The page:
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The Ulster Unionist Regional Development Minister has shown his commitment to the north-west through improvements to the railway line from Coleraine to Londonderry as well as the infrastructure improvements that he is committing to and, depending on finance, the A6 and A5.  If you consider Coleraine as being in the north-west, that also includes flexibility on road closures for the North West 200. 

There is a desire and a commitment to improve the future of the north-west in many aspects.  There is a great appetite for that.  However, many in the north-west feel that they are being left behind, not only with public sector jobs but with jobs more generally.  The success of the Regional Start initiative and the work of Invest Northern Ireland in that region has been called into question.  There was the recent announcement of nearly 1,000 jobs in Belfast by Stream Global Services, which appeared, on the face of it, to follow its scaling-down in the north-west.  The perception that Invest Northern Ireland paid that company nearly £3 million to relocate from the north-west to Belfast feeds the narrative that the region is being overlooked.

There is also the issue of Ballykelly, and I feel that the Agriculture Minister has not made enough progress in establishing timescales to move agriculture jobs in the public sector to Ballykelly.  The number of jobs and even her general intentions for the Ballykelly site are not particularly clear at this stage, and we must make more definitive progress in that area.  The Rivers Agency is also meant to be moving to Cookstown, and I am disappointed about the lack of progress on that in my constituency.

There is an ongoing debate on whether public sector jobs are being transferred or whether people will lose jobs and new jobs will be created.  That question needs to be answered in each specific case.  My colleagues from the city referred to Civil Service pension staff in Waterside House, and I await with interest the Finance Minister's response on that issue and any other issues that he can address.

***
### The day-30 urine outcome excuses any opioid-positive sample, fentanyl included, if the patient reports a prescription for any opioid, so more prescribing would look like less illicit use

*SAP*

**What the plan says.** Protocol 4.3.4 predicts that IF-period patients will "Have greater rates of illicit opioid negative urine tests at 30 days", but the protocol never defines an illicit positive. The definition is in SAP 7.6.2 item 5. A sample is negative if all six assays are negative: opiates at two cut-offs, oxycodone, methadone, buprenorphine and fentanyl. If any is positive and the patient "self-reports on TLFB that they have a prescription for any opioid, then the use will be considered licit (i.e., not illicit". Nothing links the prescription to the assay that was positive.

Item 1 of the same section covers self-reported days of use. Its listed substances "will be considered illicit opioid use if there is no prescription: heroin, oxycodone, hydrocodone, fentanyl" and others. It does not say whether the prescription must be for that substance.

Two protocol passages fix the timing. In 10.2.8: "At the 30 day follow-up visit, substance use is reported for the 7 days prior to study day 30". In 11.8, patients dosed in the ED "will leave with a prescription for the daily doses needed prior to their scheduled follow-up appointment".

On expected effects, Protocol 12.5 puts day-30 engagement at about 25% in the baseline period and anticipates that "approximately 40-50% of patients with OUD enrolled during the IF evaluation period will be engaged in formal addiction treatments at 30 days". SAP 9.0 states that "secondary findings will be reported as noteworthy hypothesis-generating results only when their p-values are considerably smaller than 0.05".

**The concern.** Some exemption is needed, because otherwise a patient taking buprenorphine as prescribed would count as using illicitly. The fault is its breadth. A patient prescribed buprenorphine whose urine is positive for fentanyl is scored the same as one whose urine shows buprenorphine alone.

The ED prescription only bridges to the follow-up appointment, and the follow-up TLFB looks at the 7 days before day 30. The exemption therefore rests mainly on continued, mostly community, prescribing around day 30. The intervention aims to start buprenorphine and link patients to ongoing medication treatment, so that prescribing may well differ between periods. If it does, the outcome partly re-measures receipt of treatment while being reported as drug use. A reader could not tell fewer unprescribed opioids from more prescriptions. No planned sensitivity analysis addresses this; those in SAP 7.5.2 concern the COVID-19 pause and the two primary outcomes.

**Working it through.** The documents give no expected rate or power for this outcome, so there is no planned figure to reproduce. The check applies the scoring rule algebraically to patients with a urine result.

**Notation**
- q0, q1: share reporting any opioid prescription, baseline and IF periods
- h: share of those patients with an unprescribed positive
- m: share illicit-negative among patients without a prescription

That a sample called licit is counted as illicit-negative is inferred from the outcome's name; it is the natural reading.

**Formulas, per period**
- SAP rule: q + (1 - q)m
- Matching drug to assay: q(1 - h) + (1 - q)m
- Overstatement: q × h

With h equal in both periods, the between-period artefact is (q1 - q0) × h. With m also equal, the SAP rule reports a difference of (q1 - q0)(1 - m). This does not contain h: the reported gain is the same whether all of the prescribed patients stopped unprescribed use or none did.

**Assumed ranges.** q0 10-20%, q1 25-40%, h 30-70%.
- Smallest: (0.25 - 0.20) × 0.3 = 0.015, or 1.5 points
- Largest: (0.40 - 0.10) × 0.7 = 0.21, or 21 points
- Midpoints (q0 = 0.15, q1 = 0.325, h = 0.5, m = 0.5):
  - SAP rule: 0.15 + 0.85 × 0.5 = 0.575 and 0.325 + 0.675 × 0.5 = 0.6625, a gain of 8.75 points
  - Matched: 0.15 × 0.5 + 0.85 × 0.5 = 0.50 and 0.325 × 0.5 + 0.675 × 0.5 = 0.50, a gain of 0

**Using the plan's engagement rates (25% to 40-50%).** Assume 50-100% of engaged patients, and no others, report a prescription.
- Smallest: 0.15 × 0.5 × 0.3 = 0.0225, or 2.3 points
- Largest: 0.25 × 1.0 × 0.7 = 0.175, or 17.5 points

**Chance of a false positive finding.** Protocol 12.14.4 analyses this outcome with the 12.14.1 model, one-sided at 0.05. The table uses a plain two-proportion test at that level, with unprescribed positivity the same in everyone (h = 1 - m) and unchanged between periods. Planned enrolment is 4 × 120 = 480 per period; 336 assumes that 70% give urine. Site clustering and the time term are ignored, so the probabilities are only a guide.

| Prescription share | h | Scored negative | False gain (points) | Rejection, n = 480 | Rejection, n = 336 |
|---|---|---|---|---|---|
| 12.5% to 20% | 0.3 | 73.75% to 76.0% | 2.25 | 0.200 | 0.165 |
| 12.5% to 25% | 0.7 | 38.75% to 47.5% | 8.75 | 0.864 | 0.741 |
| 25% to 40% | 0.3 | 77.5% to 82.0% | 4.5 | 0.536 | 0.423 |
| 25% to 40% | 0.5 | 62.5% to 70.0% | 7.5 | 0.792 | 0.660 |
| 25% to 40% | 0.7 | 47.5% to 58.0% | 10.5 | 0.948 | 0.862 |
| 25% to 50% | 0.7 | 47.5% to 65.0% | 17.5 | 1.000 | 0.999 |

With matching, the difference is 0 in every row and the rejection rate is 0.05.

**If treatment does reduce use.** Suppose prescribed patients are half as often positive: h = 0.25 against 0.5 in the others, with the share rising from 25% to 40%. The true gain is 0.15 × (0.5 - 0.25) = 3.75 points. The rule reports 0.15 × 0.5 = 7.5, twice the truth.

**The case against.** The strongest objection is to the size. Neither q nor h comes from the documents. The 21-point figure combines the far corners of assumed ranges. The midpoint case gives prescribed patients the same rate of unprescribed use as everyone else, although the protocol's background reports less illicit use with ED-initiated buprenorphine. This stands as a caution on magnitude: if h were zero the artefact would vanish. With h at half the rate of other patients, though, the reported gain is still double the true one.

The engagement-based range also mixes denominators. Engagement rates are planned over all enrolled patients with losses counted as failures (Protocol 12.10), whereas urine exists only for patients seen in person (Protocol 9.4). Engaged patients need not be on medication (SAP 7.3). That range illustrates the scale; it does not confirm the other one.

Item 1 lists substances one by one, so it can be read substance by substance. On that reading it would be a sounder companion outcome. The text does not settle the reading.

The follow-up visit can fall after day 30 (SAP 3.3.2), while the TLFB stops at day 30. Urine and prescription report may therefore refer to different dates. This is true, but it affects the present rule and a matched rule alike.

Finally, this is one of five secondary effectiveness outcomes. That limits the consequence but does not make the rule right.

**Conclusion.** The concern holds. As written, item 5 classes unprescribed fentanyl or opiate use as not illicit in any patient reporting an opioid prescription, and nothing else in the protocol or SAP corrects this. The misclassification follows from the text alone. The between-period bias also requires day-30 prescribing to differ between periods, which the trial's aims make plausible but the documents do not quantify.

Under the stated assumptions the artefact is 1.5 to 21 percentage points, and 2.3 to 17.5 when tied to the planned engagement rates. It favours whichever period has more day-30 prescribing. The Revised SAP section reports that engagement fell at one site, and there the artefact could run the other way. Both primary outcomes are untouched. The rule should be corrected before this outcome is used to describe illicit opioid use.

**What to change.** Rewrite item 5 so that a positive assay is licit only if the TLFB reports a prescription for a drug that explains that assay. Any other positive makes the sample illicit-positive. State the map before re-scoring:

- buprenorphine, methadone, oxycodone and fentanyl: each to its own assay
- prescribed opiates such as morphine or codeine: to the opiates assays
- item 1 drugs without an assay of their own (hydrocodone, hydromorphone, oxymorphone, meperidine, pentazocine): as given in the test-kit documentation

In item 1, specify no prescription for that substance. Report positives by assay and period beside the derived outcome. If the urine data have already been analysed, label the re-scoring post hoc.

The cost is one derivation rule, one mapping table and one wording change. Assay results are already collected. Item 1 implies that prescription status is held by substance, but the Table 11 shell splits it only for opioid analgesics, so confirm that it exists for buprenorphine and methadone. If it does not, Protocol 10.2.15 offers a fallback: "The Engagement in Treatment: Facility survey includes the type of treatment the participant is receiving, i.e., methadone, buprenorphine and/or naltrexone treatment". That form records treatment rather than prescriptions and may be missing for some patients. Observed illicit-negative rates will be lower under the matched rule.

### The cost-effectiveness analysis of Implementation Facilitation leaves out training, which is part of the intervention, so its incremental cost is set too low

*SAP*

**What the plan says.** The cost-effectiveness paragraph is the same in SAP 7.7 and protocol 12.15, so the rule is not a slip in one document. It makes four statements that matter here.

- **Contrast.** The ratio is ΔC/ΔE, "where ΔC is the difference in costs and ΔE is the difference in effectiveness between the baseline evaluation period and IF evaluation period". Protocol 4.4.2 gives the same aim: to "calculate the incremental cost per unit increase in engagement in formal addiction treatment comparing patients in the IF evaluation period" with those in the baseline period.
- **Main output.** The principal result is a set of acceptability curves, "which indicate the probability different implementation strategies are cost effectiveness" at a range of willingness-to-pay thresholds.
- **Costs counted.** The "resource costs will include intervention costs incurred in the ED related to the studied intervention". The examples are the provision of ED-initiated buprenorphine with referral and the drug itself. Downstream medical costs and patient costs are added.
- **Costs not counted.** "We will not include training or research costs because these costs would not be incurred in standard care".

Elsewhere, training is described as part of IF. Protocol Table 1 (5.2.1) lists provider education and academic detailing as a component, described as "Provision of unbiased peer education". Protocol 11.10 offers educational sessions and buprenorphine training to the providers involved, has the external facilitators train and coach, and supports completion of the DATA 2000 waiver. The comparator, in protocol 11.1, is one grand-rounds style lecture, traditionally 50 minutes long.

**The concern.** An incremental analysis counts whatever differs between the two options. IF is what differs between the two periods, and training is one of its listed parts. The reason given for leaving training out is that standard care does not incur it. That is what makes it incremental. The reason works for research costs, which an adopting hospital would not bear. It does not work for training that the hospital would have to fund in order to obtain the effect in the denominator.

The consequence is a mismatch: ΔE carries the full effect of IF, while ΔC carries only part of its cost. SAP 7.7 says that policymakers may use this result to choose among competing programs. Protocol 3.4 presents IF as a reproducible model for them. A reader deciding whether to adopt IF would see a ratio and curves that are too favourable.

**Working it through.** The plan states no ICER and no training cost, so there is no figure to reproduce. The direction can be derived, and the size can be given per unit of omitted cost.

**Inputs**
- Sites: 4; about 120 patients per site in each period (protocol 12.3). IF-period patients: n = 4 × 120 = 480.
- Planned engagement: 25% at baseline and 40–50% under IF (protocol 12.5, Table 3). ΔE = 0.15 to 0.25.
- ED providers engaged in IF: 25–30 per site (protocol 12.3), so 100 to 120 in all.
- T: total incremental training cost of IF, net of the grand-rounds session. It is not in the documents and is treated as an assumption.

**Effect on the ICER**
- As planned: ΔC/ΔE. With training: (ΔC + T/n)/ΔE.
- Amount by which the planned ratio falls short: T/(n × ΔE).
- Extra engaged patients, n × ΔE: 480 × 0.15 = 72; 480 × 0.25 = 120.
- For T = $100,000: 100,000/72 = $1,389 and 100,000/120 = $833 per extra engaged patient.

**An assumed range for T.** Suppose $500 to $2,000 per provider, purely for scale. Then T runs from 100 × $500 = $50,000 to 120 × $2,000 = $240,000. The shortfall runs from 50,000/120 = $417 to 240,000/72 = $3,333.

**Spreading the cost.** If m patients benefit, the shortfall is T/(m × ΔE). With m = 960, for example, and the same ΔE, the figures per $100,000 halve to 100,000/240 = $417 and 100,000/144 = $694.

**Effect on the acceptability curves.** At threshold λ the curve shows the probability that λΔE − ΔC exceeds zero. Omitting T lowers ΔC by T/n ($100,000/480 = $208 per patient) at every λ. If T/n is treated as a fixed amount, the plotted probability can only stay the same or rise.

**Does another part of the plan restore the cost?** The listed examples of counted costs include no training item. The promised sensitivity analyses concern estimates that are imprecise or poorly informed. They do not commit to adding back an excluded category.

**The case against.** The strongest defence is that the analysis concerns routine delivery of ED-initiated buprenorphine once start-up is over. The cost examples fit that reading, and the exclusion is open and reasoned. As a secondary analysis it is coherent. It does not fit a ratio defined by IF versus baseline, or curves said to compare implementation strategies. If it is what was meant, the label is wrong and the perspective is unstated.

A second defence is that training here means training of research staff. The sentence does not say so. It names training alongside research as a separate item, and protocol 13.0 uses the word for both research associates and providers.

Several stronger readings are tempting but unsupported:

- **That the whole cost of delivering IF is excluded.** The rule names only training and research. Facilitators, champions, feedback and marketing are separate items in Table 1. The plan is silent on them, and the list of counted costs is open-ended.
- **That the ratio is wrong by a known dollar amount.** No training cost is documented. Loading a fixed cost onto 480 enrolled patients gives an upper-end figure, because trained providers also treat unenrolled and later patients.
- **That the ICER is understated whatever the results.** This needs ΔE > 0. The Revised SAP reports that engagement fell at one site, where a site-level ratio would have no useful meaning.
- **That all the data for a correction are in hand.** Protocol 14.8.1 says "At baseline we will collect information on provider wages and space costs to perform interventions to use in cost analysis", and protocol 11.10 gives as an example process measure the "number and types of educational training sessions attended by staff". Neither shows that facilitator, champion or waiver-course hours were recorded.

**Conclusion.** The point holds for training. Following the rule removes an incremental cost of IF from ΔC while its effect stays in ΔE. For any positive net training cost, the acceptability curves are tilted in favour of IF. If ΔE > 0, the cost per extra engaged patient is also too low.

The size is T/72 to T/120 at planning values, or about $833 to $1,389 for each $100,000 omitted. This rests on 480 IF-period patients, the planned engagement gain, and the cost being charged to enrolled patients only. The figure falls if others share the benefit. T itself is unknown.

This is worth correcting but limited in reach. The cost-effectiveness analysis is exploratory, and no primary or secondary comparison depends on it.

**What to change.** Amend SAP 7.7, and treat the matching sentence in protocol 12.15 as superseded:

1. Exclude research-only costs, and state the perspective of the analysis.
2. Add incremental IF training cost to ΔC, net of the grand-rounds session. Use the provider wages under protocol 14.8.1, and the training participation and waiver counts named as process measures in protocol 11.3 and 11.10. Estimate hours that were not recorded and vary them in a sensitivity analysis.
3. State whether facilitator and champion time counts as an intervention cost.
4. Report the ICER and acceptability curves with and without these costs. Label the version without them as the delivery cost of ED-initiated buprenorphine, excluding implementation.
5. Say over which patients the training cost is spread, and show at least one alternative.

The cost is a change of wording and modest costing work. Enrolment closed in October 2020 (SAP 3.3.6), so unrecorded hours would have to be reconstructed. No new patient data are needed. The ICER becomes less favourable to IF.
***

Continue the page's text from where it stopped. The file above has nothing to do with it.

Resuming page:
Mr McCartney: Go raibh maith agat, a LeasCheann Comhairle.  I thank Maeve McLaughlin for securing the debate and welcome the fact that the Minister is present to hear the concerns.  By now, he has got the flavour, and there is not much that I will be able to add to what might appear to be a wish list.

The backdrop is that there is absolutely no doubt that there is public concern about this issue.  A recent public meeting in the city was well attended by workers, their families and people with a wider interest in the city.  That should send a signal to the Minister that the issue has touched the public mood in Derry because of the fear of losing these jobs in circumstances in which we believe that they can be retained; Mark Durkan mentioned that. 

There is another backdrop, which is that, over the years, we have welcomed the number of Civil Service jobs that have come to the city as part of trying to tackle the feeling that such jobs can be located only in one part of the North, and any undermining of that would send the wrong signal.  The One Plan laid out clearly that we like jobs to be attracted to the north-west, including to areas in the broad interpretation that was used today, and I believe that DARD's suggestion for Ballykelly would be welcomed by all parties that serve the constituencies concerned.

George Robinson, Mark Durkan and Maeve McLaughlin brought the DVA jobs to our attention.

There was cross-party support, across the whole community, against the idea that those jobs could be lost because of the introduction of a centralised computer system.  There was amazement at the particular logic that was brought to the situation to justify the fact that 300 jobs would be lost in the north-west.  We have to avoid the situation where, in one day or in one breath, we make the case that this is counterproductive, wrong and a massive blow to our economy, which it undoubtedly would be, while on the next day or in the next breath, we try to justify computerisation as the way forward, and as the way forward that — I do not say that they do not count; it would be wrong to say that — jobs do not have the same priority as perhaps we gave them in relation to the DVA.  We have to be consistent, and we have to follow it through.  As Mark Durkan said, we have all campaigned to ensure that the jobs are retained and we have laid out the logic.  That logic should be followed here.